Glove makers and net stocks see COVID-19 boom in bear market


BANGKOK — Malaysian glove makers are among the few companies whose shares are benefitting from the novel coronavirus pandemic, as Asia demands higher standards of public hygiene.

Among the roughly 320 components of the Nikkei Aisa300 stock index, only 58 issues, or 18%, have risen in the first half of 2020, while more than 260 have lost ground. Overall, the Asia300 stock index was down 7.5%, at 1288.36, as of Tuesday’s close.

Malaysia’s two big glove makers both saw triple-digit rises in their share prices for the six months ending June. Top Glove emerged as the biggest winner on the local stock exchange, the shares skyrocketing 242.6% in the last six months.

Surging demand for medical gloves due to the pandemic fueled investors’ appetite for the stock. With good reason: Top Glove had a net profit of 575 million ringgit ($134 million) in the nine months through May, nearly double the figure for the same period the previous year.

Top Glove Executive Chairman Lim Wee Chai told the Nikkei Asian Review that global demand for gloves is estimated at 306 billion pieces this year, up 20% from the previous year. The company expects to capture 35% of that market, Lim said.

Even as the company rakes in cash, it is struggling with an acute shortage of talent. Malaysia closed its borders on March 18, cutting off Top Glove’s access to foreign labor. “We are hiring local workers as there is a critical shortage,” said Lim.

Rival Hartalega Holdings has also benefited from extra demand arising from the pandemic. The company created the world’s first lightweight nitrile glove in 2005, which set off a shift from natural latex to nitrile gloves around the world. The company’s installed capacity is expected to increase to 43.7 billion pieces annually with the commissioning of its seventh plant as early as the end of this year.

Five South Korean stocks are also among the top 10 gainers in Asia. Internet services company Kakao saw its shares jump 74.3% in the first half of 2020, as the company benefitted from people stuck at home reading its webtoon online comics, playing its games and using its internet banking services in greater numbers.

South Korea’s second-largest internet company has expanded into the public sector, with plans to launch tax payment and electronic document services next year, in cooperation with the government. “We will closely cooperate with the Ministry of the Interior and Safety for digital innovation in government,” said CEO Yeo Min-soo in a statement.

Shares of biopharmaceutical company Celltrion climbed 69.1% in the first half of the year, amid rising hopes for a possible COVID-19 treatment. Celltrion announced in early June that it succeeded in the first phase of animal testing for a COVID-19 antibody treatment developed in collaboration with Chungbuk National University College of Medicine.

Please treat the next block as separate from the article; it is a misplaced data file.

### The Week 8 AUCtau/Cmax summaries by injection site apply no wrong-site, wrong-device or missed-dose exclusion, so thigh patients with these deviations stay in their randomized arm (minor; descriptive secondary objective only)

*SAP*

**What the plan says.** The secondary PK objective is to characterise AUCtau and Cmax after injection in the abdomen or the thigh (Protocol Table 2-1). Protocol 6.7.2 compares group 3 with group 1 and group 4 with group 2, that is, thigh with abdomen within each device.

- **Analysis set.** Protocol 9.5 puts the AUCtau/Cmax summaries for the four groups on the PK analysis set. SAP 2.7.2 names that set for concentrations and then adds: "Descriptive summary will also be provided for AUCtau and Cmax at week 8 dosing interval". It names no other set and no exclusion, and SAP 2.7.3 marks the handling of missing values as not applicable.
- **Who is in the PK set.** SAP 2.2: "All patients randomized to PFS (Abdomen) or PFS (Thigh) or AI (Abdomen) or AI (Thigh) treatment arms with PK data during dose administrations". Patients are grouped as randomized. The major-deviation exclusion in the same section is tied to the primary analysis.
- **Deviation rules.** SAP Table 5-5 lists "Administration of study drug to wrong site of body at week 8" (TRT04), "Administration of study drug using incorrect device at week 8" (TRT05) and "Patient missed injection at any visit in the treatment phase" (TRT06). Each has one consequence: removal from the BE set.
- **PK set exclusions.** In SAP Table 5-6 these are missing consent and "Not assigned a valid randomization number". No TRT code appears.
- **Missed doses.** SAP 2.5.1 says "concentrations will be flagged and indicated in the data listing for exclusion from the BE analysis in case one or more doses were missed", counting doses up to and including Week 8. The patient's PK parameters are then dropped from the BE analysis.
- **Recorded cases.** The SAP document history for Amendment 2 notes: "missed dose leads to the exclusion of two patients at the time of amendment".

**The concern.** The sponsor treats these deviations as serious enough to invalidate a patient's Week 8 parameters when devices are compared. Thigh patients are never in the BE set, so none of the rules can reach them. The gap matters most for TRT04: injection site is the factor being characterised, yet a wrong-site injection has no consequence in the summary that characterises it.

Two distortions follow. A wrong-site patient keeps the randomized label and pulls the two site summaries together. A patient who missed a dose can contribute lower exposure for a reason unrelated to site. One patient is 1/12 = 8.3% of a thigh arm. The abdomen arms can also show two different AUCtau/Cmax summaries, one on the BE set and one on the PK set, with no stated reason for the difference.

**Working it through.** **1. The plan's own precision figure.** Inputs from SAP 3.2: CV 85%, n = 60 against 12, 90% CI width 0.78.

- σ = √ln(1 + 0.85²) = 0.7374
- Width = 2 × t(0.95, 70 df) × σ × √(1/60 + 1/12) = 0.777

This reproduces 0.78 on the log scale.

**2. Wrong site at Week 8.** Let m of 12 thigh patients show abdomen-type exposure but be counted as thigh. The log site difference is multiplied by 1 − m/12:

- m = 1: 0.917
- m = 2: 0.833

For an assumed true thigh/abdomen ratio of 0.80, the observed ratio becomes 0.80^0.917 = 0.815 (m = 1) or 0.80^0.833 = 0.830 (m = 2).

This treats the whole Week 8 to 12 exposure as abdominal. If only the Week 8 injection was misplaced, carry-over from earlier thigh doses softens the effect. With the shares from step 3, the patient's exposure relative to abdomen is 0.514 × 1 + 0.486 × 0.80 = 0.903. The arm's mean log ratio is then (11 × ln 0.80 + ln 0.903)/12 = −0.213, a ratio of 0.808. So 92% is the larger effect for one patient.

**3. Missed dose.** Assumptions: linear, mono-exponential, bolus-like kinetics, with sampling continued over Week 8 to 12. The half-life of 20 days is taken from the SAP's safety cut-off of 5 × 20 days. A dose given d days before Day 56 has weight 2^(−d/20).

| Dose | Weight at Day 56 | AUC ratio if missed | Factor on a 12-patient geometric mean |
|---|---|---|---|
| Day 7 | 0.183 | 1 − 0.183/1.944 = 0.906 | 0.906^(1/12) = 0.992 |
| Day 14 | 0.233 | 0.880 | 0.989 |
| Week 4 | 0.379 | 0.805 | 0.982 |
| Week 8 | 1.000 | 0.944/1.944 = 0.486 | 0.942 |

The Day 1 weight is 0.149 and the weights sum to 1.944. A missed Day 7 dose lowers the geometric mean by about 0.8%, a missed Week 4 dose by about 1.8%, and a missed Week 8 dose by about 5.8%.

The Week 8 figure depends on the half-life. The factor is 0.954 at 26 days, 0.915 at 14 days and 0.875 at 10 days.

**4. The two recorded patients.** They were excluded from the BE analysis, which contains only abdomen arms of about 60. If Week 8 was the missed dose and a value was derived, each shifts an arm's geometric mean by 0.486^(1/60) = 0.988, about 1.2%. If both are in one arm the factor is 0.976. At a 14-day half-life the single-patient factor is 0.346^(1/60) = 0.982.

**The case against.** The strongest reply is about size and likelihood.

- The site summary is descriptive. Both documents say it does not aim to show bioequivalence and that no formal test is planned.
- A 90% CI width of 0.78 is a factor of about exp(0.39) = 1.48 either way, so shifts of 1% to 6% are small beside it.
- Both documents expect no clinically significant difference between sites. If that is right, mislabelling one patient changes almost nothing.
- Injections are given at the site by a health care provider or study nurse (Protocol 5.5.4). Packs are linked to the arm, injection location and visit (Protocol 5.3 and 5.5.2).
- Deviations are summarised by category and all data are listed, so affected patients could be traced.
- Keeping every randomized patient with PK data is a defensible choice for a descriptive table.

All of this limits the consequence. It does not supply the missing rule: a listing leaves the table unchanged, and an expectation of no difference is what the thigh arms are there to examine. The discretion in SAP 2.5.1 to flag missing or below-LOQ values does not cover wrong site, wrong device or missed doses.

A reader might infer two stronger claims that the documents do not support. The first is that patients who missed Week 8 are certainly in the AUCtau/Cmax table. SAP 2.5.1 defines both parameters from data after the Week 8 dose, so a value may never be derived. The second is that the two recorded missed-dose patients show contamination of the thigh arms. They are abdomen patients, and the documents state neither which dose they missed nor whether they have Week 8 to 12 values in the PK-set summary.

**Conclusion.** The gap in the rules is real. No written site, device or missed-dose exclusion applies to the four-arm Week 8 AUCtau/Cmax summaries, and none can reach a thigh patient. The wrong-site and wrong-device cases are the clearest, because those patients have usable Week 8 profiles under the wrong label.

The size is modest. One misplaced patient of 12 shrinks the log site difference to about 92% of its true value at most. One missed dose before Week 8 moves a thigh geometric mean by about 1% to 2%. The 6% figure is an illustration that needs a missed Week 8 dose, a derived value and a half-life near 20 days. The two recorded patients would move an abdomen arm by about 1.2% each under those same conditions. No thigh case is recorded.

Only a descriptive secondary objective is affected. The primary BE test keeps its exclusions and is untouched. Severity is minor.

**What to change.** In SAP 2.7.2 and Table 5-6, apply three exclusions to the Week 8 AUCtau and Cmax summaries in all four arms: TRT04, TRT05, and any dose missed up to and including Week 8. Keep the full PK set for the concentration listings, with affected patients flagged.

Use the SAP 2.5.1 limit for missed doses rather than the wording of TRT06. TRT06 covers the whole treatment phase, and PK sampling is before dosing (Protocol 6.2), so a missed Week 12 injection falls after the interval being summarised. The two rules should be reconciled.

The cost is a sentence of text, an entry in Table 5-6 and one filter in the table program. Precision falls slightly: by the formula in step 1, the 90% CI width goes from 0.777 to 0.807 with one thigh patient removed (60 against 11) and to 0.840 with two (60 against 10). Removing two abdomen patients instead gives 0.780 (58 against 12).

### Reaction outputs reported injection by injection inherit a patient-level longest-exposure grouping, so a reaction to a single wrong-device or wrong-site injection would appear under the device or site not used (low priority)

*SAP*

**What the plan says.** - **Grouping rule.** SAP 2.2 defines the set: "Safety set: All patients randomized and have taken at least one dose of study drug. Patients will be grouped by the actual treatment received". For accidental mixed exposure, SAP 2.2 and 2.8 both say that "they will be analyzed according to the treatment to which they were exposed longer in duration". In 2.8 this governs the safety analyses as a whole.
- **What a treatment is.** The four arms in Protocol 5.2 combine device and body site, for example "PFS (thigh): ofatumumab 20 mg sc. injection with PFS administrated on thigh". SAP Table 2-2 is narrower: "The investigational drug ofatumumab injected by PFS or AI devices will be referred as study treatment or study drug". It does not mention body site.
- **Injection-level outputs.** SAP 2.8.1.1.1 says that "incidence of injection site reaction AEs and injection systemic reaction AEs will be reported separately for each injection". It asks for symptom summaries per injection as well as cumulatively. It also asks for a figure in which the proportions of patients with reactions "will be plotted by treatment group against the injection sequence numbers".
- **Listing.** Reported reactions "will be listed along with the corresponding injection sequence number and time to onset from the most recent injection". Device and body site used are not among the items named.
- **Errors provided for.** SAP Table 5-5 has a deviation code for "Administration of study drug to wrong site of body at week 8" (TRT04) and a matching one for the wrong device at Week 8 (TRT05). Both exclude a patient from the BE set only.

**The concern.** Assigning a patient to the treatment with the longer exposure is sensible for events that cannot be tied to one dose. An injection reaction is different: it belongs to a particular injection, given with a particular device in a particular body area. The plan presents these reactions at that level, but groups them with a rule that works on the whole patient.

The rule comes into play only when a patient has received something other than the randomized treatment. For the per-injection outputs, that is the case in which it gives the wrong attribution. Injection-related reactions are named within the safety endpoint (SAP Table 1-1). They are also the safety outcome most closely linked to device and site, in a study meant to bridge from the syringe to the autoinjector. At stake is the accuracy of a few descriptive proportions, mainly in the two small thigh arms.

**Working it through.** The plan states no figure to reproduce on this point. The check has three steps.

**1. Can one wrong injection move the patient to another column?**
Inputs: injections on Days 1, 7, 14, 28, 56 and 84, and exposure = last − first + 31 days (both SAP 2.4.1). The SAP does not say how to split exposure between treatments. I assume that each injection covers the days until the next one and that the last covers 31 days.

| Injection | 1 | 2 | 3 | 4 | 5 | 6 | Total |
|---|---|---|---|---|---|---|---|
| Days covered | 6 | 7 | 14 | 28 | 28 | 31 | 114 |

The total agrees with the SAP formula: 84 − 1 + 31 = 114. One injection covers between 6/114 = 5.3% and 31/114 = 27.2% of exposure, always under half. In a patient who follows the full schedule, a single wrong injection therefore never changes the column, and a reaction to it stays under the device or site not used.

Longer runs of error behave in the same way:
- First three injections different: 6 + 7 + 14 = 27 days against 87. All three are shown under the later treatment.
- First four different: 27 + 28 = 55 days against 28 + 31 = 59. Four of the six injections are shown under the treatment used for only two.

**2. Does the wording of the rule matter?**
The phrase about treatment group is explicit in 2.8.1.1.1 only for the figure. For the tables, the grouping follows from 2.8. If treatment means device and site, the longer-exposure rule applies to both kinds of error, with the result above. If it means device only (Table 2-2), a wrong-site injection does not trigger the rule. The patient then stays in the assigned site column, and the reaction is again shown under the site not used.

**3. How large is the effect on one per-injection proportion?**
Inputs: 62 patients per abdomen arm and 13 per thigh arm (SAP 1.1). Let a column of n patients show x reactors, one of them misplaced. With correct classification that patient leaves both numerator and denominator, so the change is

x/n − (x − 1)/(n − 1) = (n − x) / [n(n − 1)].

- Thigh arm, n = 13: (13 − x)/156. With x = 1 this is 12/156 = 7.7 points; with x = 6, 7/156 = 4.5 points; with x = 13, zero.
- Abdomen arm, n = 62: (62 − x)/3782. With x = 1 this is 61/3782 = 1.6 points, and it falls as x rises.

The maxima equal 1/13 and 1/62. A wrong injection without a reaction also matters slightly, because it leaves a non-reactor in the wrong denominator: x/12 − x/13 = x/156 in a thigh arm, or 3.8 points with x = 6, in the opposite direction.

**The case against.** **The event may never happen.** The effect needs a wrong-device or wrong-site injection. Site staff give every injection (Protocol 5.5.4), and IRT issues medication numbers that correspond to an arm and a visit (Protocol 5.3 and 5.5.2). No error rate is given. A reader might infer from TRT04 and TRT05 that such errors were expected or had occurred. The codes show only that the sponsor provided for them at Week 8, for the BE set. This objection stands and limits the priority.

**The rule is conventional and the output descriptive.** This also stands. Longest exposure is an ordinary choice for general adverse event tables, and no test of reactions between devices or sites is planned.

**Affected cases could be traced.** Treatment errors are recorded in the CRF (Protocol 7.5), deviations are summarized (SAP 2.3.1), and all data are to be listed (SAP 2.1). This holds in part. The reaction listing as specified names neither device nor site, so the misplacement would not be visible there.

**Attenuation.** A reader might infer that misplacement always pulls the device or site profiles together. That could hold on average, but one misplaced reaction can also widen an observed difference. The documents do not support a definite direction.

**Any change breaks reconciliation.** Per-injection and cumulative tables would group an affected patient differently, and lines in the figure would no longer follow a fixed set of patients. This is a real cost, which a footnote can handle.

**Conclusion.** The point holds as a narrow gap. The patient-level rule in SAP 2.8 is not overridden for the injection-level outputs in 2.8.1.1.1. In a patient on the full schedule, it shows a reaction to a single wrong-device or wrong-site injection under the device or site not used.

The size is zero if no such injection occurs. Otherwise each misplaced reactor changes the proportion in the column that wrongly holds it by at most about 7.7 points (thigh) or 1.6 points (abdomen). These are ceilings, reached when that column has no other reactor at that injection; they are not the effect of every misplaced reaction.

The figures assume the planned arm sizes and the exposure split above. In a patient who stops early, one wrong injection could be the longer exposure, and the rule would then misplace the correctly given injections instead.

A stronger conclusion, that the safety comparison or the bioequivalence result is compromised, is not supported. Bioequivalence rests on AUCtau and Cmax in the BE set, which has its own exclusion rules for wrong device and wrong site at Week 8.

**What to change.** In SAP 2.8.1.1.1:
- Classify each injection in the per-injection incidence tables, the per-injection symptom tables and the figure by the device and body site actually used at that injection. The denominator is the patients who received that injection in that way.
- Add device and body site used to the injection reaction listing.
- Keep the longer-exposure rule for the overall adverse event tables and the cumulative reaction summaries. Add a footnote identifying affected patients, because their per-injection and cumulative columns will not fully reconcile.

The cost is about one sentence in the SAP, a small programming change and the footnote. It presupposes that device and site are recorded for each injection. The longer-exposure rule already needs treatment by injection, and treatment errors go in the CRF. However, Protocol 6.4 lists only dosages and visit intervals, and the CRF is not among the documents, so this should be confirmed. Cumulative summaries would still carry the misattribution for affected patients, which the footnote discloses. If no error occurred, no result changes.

Celltrion is ahead of its South Korean peers in this area, said Lee Tal-mi, an analyst at SK Securities. Celltrion plans to invest 300 billion won ($250 million) in the project, in cooperation with the Korea Centers for Disease Control and Prevention.

While the shares that have rallied have found ways to excel amid the pandemic, the biggest losers are in industrial sectors that have come under downward pressure across the board. The energy sector in Asia took a dive as fuel demand collapsed in the region, along with economic activity.

Indonesia’s state-owned gas distributor Perusahaan Gas Negara fell 47.7% in the first six months of the year. The company’s revenue and net income fell 0.3% and 26.6% to $873.8 million and $47.8 million, respectively, in the first quarter as the coronavirus outbreak slowed Indonesian manufacturing and hit the rupiah, pushing down the company’s sales and imposing exchange-rate losses.

Investor sentiment was further depressed by the government’s decision to cap the price of gas for several industries in April. The plunge in sales is expected to deepen in the second quarter with the price cap in place, and as manufacturing further slowed due to restrictions on movement in Indonesia and around the world.

Malaysian oil and gas company Sapura Energy fell 64.8%, the largest drop among all Asia300 components, while Thai coal miner Banpu lost 48.7%, reflecting plummeting prices for crude oil, natural gas, and coal.

The aviation industry was hit hard as well, as governments in Asia imposed travel restrictions to stop the coronavirus from spreading.  

Cebu Air, the Philippines’ largest discount airline, reported a first-quarter net loss of 1.18 billion pesos ($23.7 million) on a 25% drop in revenue to 15.9 billion pesos. The company has more than halved its capital spending to 13 billion pesos from 28 billion pesos and deferred orders of new planes. It is also laying off hundreds of staff as air travel demand dries up.

Thailand’s flag carrier, Thai Airways International, barely made it out of the top 10 decliners among Asia300 stocks. The epidemic tipped the company into bankruptcy and forced it to file for rehabilitation under the Bankruptcy Court’s supervision.

The Asia300 is Nikkei’s exclusive list of the biggest and fastest-growing companies from 11 economies across the region. Index components are based on market capitalization, with consideration also given to growth potential and geographic balance, in order to highlight Southeast Asian economies in particular.

Additional reporting by P Prem Kumar in Kuala Lumpur, Erwida Maulia in Jakarta, Cliff Venzon in Manila, and Kim Jaewon in Seoul.





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